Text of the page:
Living with the fear of impending conflict

Leyli Granmayeh

When the news that an Iranian plane was shot down, I was met with unparalleled fear. My uncle and his wife were taking a flight out of Iran just one week later: 7 days, 168 hours, 604800 seconds. I have flown out of the Khomeini International Airport countless times in my life. I was supposed to travel to Iran to visit my family this summer. One of the 176 passengers on the flight could have been me or my family.
As a debater, I know how easy it can be to emotionally disconnect from an international crisis. To view people as numbers and watch with excited eyes as history unfolds, but when you and your family are the collateral damage of that history, you start to view things differently. People are often treated as the byproduct of one’s macro lens through which we view history. Reduced to numbers, 176 people died when the Iranian military mistakenly shot down a plane on January 8th, 2020. But, in reality, the lives of millions were altered that day. From their families to friends to teachers to neighborhood store clerks, a person is not just one number, they are the center of a network of impact.
To diminish a person’s life to a measly digit in a statistic that will be referenced for years to come is to gravely miss the significance of an event. Many of the 176 passengers that day were young students, newlyweds, parents, and children. They were not just singular persons. They were the start of a million different waves that are still rippling.
I am part of that ripple. I wince every time my phone buzzes, terrified that the next notification will be that of an attack on the Iranian city where my family lives. I FaceTime my uncle to try and compensate for the fact that I have yet to meet my one-year-old cousin because it is too unsafe for me to visit her. I count down the minutes whenever my aunt flies in and out of Iran, hoping her plane is not another one accidentally struck down. I release a breath after passing through US customs when traveling with my parents and four other adults who were born in Iran, grateful that we were not “randomly” selected to be questioned for eight hours. I nervously shake my leg while taking a test because an unimaginable amount of damage can be done in just 45 minutes.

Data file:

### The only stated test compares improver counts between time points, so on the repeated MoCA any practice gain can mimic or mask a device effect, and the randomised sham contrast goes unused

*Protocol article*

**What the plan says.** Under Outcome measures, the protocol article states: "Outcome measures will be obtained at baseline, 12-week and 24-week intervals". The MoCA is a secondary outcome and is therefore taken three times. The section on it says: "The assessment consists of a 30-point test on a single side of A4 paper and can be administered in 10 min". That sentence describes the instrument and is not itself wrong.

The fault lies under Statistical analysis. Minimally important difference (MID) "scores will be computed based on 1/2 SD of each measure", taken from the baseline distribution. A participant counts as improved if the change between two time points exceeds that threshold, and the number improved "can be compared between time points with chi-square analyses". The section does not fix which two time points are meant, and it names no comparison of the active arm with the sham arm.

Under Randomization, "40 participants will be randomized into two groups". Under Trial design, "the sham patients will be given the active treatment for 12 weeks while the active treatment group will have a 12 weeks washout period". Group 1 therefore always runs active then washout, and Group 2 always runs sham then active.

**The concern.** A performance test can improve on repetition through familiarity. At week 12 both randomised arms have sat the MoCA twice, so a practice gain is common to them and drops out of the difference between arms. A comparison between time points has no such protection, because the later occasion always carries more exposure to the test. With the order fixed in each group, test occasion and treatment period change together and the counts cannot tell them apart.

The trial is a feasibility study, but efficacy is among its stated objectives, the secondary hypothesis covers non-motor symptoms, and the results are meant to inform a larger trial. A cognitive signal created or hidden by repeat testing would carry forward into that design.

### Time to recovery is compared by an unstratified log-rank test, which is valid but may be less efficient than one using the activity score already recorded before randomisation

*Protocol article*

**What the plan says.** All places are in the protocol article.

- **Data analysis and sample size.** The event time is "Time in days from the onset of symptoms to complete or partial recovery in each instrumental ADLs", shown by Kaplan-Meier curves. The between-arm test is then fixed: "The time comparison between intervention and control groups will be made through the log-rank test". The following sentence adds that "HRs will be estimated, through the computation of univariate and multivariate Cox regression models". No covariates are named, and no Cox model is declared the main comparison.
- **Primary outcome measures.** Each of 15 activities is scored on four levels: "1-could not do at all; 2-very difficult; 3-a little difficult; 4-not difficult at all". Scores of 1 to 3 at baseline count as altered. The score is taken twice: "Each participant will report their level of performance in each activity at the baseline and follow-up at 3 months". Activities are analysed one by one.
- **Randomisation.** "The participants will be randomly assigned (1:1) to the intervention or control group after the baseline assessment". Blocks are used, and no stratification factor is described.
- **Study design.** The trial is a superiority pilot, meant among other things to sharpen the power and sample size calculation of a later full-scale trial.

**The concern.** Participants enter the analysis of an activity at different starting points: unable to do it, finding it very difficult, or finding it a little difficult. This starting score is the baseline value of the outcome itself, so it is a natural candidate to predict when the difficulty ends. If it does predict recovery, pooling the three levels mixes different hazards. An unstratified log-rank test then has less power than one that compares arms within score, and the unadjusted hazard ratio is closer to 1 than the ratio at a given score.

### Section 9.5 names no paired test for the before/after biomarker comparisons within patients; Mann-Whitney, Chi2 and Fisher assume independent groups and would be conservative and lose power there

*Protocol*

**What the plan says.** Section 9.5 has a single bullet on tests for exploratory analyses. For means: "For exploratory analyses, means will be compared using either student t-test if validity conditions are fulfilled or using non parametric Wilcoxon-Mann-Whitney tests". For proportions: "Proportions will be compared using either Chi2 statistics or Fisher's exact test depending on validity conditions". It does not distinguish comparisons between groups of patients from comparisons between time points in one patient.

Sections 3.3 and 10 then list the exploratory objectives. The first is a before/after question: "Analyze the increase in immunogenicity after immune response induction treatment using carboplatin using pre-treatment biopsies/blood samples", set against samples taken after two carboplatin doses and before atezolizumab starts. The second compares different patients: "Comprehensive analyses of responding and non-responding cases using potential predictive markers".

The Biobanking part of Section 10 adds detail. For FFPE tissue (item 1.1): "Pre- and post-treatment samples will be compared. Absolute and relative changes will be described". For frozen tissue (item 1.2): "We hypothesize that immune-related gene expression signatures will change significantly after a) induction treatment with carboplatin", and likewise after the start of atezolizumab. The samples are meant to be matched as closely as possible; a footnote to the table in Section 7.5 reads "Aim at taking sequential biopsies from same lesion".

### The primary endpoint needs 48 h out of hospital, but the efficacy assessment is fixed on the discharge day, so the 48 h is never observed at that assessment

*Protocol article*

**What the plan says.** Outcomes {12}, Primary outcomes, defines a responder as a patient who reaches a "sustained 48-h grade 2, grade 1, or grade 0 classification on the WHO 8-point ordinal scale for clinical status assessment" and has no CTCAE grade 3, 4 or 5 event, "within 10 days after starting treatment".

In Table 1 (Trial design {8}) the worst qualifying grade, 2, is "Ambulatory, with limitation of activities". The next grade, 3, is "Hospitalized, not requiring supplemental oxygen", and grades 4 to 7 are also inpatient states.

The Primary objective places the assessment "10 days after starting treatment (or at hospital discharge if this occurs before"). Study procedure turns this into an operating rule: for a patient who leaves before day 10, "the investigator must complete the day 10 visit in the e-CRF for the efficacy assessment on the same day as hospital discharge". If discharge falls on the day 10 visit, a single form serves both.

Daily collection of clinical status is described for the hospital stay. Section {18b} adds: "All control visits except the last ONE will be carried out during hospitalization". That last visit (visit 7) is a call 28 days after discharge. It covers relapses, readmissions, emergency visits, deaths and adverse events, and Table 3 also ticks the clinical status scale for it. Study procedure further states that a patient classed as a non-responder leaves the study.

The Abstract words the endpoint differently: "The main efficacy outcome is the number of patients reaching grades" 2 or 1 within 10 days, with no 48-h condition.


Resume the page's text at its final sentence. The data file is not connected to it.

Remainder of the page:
Iran is home to my favorite ice cream shop, jewelry store, and amusement park. I think about walking through the crowded streets of a bazaar cluttered with small stands, animated with the shouts of customers trying to bargain the price down. I see communities of people coming together to jump over fire and celebrate the new year. But, in the media, Iran is portrayed very differently. A country and culture are not just a few frames shown on television People are not their government. The media only cares when a major event happens. Even a few days after, it is ancient history and the next juicy story unfolds. But, people in Iran do not get to switch the channel.